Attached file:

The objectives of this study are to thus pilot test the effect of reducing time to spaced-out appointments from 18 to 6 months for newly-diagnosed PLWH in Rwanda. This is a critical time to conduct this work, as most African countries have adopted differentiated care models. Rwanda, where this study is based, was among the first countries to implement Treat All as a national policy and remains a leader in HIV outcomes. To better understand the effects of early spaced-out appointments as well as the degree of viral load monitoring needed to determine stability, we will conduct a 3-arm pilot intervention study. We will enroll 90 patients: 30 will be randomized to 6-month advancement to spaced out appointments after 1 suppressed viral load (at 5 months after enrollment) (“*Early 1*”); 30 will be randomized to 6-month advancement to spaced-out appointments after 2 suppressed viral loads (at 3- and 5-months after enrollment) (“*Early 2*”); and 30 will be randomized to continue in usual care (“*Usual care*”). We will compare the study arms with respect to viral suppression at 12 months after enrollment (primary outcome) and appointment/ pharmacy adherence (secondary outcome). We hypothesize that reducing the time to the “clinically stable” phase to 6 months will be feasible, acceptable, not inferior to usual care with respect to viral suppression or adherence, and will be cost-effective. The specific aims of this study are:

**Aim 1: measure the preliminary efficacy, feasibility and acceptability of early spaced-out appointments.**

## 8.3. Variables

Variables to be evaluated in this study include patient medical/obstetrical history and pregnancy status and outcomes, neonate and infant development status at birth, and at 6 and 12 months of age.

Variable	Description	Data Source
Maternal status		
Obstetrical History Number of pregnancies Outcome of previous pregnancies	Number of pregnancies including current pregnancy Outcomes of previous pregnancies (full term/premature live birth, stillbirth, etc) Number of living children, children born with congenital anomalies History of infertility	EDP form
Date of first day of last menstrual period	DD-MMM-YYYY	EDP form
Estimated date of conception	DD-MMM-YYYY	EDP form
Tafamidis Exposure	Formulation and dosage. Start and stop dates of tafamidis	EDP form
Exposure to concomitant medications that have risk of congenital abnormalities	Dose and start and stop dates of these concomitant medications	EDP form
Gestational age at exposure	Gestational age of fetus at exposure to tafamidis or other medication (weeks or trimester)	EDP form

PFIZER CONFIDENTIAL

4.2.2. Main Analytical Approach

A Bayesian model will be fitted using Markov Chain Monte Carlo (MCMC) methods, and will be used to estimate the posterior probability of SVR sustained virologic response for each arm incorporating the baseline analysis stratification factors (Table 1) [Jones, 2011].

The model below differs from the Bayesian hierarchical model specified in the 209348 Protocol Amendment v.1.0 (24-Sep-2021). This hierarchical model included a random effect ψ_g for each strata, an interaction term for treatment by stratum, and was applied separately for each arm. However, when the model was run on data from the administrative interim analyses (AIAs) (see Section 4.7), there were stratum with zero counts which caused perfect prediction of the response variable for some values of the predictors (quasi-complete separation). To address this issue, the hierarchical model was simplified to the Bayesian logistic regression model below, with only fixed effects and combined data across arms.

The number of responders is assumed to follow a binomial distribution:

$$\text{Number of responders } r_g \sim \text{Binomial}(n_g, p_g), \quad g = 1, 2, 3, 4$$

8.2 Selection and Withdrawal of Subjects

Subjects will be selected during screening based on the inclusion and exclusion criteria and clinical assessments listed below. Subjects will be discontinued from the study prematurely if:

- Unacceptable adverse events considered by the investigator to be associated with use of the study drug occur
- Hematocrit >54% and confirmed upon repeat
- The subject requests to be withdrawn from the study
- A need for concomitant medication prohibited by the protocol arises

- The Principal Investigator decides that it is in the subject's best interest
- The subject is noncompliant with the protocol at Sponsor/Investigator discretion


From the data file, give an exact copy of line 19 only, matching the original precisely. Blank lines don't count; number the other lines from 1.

8.2 Selection and Withdrawal of Subjects